To continue, just send the message, send index from netlib, in your email
text. Extract the programs from the email messages and compile them. To
use the subroutines, you will need first to write a main program which
defines the dimensions and calls the subroutines. Once the main program is
in place, factor the matrix **A** using * dgeco.f*. This program will
also estimate the condition number of the matrix. Using *
dgesl.f*,
solve a linear system, **Ax=b** using the matrix **A** given above and a right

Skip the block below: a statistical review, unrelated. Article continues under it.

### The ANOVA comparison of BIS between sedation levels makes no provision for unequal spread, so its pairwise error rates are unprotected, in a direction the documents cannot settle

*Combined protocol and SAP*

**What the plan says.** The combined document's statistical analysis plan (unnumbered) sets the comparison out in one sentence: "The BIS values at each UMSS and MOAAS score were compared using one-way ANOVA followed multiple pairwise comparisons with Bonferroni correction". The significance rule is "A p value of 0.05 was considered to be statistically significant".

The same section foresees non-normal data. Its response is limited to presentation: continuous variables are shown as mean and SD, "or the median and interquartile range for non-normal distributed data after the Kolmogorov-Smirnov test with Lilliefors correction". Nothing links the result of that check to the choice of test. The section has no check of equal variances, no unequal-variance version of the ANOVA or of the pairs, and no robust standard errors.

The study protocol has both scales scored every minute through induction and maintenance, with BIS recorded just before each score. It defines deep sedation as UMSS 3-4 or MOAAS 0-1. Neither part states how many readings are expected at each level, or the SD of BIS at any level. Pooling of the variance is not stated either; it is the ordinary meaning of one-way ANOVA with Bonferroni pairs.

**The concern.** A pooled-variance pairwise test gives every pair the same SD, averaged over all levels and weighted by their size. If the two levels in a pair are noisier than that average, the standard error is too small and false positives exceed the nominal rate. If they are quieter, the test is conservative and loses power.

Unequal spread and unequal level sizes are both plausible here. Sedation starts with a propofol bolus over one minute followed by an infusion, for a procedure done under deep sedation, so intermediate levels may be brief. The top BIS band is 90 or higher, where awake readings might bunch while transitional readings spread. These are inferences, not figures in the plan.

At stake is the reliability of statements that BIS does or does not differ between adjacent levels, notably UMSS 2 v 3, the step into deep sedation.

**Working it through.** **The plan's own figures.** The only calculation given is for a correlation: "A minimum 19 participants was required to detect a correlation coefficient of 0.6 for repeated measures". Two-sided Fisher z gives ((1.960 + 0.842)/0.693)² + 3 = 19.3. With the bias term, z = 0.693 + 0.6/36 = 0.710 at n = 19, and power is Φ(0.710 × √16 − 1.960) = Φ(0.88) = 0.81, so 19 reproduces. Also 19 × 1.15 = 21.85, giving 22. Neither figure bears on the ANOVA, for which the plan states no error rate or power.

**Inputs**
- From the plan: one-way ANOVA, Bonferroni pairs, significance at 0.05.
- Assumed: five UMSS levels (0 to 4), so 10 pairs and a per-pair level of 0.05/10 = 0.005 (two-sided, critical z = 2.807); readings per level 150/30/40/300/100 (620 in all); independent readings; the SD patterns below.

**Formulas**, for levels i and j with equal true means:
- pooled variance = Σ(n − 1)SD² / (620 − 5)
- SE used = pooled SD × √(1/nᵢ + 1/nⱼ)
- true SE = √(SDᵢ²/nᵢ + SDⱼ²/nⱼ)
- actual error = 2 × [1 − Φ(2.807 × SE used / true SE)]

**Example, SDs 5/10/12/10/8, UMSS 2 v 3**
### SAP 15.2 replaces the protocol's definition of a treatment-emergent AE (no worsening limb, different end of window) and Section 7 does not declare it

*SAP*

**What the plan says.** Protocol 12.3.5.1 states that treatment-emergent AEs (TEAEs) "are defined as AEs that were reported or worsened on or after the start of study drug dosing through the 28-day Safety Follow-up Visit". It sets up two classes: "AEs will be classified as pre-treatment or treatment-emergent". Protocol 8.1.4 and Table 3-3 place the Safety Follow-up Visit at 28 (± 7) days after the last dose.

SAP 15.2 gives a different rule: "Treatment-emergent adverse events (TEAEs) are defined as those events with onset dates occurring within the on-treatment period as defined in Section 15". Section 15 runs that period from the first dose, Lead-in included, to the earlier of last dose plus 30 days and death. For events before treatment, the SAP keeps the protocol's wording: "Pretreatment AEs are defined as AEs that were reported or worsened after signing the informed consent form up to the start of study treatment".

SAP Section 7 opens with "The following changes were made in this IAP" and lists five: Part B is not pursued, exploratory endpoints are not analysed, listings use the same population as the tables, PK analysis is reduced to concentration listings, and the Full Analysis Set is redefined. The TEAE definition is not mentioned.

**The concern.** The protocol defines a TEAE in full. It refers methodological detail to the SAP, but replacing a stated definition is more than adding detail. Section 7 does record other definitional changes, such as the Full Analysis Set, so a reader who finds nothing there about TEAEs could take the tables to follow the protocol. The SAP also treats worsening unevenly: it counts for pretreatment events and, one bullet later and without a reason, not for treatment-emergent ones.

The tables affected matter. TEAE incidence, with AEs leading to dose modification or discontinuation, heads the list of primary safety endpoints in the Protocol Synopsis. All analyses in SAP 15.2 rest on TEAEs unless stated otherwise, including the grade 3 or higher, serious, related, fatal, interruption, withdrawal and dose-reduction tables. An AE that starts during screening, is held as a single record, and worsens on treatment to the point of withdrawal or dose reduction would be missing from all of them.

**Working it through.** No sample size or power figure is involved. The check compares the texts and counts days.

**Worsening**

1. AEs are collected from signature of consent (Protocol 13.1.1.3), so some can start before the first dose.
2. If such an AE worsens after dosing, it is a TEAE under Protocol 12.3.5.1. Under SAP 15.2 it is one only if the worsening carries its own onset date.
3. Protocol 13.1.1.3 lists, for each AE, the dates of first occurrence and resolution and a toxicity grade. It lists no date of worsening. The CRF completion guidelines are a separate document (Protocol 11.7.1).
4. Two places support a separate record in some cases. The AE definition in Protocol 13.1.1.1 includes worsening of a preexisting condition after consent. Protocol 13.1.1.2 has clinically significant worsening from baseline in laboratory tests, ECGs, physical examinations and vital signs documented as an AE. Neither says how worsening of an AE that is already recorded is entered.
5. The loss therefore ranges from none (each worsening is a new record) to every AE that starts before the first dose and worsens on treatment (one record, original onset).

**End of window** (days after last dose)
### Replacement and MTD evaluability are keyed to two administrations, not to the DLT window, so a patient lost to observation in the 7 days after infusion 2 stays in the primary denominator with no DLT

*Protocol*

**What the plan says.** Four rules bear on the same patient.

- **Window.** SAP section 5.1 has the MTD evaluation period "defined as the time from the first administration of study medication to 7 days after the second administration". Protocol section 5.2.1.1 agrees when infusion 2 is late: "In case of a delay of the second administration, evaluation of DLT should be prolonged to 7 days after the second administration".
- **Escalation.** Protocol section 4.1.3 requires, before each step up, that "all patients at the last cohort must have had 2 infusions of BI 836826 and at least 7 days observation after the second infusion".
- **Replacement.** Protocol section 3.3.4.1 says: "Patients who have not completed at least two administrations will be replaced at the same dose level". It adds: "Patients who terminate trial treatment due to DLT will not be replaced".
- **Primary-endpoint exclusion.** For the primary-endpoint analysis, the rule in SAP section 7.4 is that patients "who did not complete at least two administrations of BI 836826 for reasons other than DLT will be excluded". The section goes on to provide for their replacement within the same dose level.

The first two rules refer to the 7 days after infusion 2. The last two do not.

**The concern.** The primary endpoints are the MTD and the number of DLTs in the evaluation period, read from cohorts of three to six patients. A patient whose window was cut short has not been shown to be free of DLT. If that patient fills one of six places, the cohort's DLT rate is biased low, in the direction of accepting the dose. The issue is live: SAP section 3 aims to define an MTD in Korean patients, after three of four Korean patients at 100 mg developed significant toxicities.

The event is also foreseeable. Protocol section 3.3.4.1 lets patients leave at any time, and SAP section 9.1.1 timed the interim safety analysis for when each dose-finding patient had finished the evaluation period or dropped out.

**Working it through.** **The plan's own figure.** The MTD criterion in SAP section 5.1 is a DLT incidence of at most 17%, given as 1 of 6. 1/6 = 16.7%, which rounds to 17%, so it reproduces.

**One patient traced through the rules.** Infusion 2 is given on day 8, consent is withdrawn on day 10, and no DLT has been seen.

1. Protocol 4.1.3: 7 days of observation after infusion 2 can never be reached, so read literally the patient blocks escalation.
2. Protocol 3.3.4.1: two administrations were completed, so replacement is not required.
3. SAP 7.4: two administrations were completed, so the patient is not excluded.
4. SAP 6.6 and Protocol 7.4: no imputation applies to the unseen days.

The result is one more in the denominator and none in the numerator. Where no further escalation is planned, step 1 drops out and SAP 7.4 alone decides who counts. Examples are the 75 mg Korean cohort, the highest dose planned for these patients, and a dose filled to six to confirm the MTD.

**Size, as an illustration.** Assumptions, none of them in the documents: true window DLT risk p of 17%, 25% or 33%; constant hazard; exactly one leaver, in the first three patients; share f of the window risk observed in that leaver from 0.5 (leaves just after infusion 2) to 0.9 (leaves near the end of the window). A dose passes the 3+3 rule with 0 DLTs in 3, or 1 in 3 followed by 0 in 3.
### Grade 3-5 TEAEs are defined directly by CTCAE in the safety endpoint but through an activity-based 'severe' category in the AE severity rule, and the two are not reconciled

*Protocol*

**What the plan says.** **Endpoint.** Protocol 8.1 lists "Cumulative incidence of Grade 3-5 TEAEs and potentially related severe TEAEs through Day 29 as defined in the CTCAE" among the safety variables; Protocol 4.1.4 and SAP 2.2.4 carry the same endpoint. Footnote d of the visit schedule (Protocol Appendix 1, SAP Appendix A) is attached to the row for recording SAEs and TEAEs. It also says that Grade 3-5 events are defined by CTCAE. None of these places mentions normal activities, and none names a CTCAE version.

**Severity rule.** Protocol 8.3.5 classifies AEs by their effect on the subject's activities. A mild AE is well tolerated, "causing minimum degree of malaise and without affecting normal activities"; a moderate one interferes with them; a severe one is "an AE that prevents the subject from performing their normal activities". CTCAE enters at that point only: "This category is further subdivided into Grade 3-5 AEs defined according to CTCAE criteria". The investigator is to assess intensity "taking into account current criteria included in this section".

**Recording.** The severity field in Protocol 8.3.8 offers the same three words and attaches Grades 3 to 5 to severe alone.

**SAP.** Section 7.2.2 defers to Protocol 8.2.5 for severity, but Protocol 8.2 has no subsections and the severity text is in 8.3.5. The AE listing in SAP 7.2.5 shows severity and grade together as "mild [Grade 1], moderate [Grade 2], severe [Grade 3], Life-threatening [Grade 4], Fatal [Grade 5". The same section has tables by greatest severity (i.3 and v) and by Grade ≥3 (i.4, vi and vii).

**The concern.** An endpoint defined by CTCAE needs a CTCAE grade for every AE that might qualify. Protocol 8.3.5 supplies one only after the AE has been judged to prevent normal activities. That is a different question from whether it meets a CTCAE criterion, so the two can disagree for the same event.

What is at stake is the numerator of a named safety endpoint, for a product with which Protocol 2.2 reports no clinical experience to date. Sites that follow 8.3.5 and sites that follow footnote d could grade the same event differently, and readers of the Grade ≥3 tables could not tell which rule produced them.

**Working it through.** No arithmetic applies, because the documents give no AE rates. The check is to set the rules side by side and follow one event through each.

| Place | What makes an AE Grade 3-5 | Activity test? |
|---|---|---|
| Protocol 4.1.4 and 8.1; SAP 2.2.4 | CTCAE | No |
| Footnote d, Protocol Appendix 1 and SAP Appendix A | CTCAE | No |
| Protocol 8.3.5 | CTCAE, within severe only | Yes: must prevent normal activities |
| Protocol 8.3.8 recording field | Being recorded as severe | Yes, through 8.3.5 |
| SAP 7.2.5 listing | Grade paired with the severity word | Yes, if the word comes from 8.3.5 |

hand side vector with each entry equal to . Save your answer. Now
change the first entry in the right hand side from to and solve
the system again. Try this for different sizes of **n**. Since this is a
linear system, small changes in the inputs should yield small changes in
the output. So what has happened? Use * dsvdc.f* on the matrix **A** and
calculate the singular values. Take the ratio of the maximum to minimum
singular value. This will give you another estimate of the condition number of
the matrix **A**. Compare this number with the one calculated by the program
* dgeco.f*. The condition number tells you how many bits of information
you can expect to lose during an inversion procedure. Given the condition
number you calculated, what precision can you expect in the solution?